Chapter 9 - Developing and Acquiring Information

Report
Chapter 9 - Developing and Acquiring
Information Systems
Managers from across organizations
are involved in developing and
acquiring information systems
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Chapter 9 Learning Objectives
Making the Business Case
• Describe how to formulate and present the business case for technology
investments.
The Systems Development Process
• Describe the systems development life cycle and its various phases.
Acquiring Information Systems
• Explain how organizations acquire systems via external acquisition and
outsourcing.
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Making the Business Case
Making the Business Case
Describe how to formulate and present the
business case for technology investments.
Cyberwar and Cyberterrorism
Describe and explain the differences between cyberwar and cyberterrorism.
Acquiring Information Systems
Explain how organizations acquire systems via external acquisition and outsourcing.
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Business Case Objectives
• The Business Case sells an investment
– Lays out the costs and benefits
– Used to make a “go” or “no-go” decision
– May be used to justify continued funding
– Ensures an investment is adding value
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The Productivity Paradox
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Making a Successful Business Case:
Identifying Costs and Benefits
• Identifying Costs
– Tangible Costs – Total Cost of Ownership (TCO)
• Non-recurring costs
• Recurring costs
– Intangible Costs
• Identifying Benefits
– Tangible Benefits
– Intangible Benefits
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Making a Successful Business Case:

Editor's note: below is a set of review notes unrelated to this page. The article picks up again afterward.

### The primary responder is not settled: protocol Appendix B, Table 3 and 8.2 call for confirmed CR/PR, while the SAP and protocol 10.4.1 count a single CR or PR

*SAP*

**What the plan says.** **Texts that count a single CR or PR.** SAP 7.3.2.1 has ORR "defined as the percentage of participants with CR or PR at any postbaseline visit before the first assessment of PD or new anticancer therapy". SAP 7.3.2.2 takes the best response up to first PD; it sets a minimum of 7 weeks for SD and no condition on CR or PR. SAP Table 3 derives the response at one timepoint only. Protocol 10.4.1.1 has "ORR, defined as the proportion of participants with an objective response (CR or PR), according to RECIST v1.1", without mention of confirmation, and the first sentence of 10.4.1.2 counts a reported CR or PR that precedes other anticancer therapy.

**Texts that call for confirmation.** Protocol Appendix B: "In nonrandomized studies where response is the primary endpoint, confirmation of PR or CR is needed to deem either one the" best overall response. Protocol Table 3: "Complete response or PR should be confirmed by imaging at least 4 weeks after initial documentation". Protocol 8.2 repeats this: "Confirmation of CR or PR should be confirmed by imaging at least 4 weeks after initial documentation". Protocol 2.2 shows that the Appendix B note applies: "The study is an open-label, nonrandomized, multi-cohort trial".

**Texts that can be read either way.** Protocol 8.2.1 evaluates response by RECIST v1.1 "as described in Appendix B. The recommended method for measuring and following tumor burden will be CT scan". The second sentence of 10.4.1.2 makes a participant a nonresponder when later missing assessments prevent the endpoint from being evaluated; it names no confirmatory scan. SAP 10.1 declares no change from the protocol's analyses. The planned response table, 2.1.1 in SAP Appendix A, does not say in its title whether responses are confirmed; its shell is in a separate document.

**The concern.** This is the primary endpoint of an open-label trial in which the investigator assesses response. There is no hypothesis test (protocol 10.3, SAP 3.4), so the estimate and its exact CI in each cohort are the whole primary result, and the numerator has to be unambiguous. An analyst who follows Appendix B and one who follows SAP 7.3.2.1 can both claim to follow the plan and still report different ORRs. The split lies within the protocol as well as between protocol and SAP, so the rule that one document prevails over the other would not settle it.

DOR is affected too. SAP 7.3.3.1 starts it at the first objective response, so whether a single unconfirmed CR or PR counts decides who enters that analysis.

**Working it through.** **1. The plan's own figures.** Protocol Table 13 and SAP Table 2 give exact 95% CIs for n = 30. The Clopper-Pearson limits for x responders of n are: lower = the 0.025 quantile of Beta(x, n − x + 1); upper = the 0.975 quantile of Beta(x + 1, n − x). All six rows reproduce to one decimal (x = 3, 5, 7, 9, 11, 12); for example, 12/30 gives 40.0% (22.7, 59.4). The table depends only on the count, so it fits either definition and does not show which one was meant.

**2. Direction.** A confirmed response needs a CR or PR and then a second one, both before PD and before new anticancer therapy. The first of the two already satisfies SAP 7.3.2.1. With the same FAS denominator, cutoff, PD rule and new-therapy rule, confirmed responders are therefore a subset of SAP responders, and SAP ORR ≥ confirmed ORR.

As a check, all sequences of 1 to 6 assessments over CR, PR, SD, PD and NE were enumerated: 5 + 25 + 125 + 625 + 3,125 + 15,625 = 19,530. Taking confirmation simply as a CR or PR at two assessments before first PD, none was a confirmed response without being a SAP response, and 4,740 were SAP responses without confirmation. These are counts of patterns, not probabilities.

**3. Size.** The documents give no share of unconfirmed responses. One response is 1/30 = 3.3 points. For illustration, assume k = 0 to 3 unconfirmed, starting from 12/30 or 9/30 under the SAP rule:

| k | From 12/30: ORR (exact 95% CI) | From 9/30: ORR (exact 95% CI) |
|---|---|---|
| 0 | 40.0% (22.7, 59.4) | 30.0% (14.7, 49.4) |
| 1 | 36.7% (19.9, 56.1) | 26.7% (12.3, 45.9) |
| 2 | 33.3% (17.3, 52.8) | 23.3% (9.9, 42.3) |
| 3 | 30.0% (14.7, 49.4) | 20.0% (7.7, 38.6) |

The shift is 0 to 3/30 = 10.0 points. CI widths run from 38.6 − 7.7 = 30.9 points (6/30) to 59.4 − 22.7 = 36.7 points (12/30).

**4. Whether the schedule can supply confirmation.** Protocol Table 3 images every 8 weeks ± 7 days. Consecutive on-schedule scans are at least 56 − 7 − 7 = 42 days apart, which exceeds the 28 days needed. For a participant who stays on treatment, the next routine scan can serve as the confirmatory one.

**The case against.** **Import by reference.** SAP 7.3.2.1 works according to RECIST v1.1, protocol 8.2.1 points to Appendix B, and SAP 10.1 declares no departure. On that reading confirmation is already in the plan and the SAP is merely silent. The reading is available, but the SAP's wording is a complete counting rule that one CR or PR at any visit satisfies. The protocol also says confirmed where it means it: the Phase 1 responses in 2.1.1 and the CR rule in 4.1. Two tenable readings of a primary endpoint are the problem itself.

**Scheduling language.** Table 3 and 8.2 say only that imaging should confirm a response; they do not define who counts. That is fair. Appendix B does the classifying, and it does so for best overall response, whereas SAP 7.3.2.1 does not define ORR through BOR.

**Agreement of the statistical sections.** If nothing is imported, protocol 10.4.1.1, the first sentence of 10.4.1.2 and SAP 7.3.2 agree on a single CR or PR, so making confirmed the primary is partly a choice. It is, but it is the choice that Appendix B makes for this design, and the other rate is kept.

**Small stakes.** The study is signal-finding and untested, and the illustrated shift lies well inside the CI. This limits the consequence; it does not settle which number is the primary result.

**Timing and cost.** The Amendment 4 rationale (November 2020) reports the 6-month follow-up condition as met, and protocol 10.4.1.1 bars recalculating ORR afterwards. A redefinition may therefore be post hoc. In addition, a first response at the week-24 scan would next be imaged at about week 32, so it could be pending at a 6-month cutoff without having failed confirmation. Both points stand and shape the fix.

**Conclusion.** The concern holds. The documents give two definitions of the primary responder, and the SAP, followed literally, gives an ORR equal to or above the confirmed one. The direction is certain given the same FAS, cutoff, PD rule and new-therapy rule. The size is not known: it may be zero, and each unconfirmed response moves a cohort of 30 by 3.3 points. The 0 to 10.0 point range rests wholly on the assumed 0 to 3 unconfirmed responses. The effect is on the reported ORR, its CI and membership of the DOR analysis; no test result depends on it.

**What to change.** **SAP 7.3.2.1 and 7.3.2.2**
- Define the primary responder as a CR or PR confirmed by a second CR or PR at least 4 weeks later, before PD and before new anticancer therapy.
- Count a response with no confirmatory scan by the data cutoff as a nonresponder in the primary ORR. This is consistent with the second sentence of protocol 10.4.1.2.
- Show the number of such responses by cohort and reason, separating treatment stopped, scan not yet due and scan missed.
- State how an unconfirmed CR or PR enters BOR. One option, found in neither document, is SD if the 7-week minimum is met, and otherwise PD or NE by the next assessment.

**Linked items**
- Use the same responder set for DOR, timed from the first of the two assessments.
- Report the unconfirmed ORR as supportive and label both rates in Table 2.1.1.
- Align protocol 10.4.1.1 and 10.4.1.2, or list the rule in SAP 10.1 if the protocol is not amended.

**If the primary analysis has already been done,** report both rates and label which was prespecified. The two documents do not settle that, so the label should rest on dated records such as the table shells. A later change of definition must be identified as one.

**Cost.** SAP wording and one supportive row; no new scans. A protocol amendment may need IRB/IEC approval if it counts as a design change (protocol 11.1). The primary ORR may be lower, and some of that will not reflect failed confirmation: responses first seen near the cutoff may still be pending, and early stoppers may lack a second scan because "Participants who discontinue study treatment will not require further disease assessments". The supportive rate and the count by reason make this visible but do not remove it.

Performing Cost–Benefit Analyses
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Making a Successful Business Case:
Comparing Competing Investments
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Presenting the Business Case
• Know the Audience
– Know who you are presenting to, what their
background is, and what they care about
• Convert Benefits to Monetary Terms
– Show benefits as $ per time period, often annual
• Devise Proxy Variables
• Measure What Is Important to Management
– Know management “hot-button” issues
– Describe how the system impacts them
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The Systems Development Process
Making the Business Case
Describe how to formulate and present the business case for technology investments.
The Systems Development Process
Describe the systems development life cycle and
its various phases.
Acquiring Information Systems
Explain how organizations acquire systems via external acquisition and outsourcing.
Copyright © 2014 Pearson Education, Inc.
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Customized versus Off-the-Shelf Software
• Customized Software
– Customizability – tailored to unique needs